By Ananda Alves, Contributing Reporter
RIO DE JANEIRO – Mamirauá, which is an indigenous word for “baby manatee”, is a 1,124,000 hectare Sustainable Development Reserve, located in the Amazonas state, the largest reserve of its kind protecting flooded forest (“varzea”) in Brazil.
Esso/ExxonMobil and USAID (U.S. Agency for International Development) recently announced their support of the Civil Society of Mamirauá, in an exciting program which trains young filmmakers how to produce informational material and documentaries about environmental issues in the Amazon.
The agreement will make it possible to continue the Esso/ExxonMobil-Mamirauá program for environmental education, which launched in 2003 aims to coach teachers and students, from urban and rural areas, in activities related to environmental awareness and the conservation of the region.
Throughout the years, 150 urban teachers, 170 rural teachers and 235 youth have already been trained in the reserves of Mamirauá and Amanã. With this new agreement, 15 youths from the program will be taught how to produce a video with the testimonies of three generations of inhabitants from the Mamirauá reserve.
The objective is to show the social and environmental changes over the years. When finished, the documentary will be used in the region’s public schools.
According to the president of Esso/ExxonMobil in Brazil, Carla Lacerda, the company’s goal is to develop young educators. “This is a program dedicated to sustainable development, an area the company values and an area in which it is investing throughout the world. We want to have a multiplier effect with this program, to give opportunities to these young people for them to become educators in their own communities,” said Lacerda.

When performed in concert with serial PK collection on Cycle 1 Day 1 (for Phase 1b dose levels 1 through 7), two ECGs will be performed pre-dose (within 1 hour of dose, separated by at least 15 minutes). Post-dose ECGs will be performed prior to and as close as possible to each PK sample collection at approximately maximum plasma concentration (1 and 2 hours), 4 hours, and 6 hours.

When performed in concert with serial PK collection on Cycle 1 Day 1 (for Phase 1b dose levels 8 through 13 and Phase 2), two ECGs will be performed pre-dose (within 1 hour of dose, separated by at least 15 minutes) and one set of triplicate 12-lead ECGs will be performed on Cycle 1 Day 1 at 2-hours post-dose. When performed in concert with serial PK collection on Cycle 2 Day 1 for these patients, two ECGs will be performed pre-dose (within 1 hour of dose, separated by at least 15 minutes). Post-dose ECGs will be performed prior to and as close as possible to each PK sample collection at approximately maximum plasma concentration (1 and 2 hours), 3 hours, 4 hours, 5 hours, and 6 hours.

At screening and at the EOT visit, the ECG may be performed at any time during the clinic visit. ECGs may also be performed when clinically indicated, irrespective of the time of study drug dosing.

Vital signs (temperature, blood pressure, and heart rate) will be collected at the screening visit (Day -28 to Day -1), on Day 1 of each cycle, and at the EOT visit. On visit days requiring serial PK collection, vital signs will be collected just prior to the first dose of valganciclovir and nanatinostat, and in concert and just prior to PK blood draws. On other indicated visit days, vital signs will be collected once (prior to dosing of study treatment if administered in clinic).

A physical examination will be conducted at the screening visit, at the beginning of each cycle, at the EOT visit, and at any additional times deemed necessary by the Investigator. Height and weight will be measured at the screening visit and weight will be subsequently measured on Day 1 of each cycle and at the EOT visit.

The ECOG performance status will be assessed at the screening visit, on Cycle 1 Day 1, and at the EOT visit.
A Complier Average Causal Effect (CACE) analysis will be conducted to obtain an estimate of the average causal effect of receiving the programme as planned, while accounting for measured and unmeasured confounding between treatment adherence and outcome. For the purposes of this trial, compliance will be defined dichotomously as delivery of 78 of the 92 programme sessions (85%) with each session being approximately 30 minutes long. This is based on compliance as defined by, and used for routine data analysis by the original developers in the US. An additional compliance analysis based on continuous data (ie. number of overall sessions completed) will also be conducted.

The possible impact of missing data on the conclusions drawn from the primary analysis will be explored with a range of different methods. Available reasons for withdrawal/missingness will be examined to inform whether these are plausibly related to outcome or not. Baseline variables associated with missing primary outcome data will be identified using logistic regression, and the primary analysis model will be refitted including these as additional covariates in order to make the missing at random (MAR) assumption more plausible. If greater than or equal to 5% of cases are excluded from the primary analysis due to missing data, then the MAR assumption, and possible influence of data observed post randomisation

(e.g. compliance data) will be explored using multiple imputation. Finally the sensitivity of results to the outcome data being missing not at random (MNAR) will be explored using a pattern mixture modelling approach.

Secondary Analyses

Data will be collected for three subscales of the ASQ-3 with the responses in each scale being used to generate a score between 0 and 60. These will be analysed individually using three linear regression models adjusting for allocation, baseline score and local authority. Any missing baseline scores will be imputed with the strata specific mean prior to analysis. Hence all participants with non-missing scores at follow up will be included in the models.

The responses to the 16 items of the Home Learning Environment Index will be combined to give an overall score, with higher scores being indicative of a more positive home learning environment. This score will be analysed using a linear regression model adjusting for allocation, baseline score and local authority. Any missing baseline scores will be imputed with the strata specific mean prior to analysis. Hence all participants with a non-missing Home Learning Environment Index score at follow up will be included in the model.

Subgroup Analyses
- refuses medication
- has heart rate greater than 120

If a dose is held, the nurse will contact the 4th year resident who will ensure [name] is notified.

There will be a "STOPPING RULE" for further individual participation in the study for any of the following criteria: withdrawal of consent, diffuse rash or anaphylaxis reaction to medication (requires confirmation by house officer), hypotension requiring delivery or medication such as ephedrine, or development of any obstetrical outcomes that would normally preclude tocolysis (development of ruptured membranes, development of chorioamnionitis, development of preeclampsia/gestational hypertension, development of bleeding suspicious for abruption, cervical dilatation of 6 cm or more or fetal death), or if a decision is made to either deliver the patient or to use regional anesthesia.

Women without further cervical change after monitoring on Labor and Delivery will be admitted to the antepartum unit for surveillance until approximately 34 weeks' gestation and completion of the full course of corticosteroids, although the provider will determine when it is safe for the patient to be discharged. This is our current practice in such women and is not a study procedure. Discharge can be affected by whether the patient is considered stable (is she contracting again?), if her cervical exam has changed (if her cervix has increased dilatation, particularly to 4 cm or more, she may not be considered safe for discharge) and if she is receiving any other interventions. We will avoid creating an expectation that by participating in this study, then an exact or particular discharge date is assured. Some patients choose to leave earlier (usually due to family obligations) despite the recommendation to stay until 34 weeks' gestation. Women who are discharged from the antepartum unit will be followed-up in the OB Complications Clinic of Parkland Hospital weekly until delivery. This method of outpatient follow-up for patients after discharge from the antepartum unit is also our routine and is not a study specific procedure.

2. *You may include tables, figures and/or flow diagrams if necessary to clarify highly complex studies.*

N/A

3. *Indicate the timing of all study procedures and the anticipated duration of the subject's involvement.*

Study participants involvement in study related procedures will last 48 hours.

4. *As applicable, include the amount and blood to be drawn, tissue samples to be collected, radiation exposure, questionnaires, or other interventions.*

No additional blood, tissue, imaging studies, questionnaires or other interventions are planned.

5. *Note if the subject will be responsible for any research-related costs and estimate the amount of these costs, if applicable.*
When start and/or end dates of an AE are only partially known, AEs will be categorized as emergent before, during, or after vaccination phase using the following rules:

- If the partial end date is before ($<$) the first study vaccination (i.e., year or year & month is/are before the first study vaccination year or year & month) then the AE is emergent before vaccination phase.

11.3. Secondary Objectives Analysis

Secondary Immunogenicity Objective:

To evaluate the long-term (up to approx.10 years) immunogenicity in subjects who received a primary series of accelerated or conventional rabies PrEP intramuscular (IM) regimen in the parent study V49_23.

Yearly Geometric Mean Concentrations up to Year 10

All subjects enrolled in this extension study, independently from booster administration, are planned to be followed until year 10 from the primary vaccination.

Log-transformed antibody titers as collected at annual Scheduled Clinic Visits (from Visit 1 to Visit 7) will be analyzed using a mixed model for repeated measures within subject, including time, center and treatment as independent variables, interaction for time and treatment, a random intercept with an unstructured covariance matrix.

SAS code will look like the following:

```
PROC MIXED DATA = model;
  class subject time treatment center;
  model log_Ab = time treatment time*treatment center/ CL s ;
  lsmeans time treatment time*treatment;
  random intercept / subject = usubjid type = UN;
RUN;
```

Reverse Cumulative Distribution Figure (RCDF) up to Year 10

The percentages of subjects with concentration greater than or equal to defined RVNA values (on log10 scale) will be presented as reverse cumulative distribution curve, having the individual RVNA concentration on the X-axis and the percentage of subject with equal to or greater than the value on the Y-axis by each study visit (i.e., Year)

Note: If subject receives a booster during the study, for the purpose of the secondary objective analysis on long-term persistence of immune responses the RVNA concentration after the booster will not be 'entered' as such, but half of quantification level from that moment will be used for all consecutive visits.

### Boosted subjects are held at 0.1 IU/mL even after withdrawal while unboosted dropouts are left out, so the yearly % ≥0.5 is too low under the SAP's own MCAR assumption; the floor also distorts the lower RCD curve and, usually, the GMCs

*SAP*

Director of USAID in Brazil Jeffery Bell highlighted the importance of the agreement signed with the American Exxon, that happens to be the largest private oil company in the world. “Ten years ago we wouldn’t be acting together in a project that benefits so many people. Today, public-private partnerships are fundamental in sustainable development projects.”
Mr. Bell also highlighted that in Brazil there are around 250 American companies that are members of the Mais Unidos group for Corporate Social Responsibility, many of which are already USAID partners. U.S. Consul General Dennis W. Hearne also approved of the project. “I was very much impressed with this initiative and hope it will serve as a model for other public-private partnerships.”
This partnership emerged from the activities of Mais Unidos bringing the group together. USAID, who had some grant money set aside for an environment effort, then recognized the opportunity to contribute funding to help raise the production value, for a more impactful message.
The agreement was signed on Monday, October 26, in Esso/ExxonMobil headquarters in Rio in the presence of the director of USAID in Brazil, Jeffery Bell, the U.S. Consul General, Dennis W. Hearne, Edila Moura, a representative of Civil Society Mamirauá, and the Esso/ExxonMobil president in Brazil, Carla Lacerda, and as Mr. Bell notes; “At this point the grant has been committed, and it just needs to be mobilized.”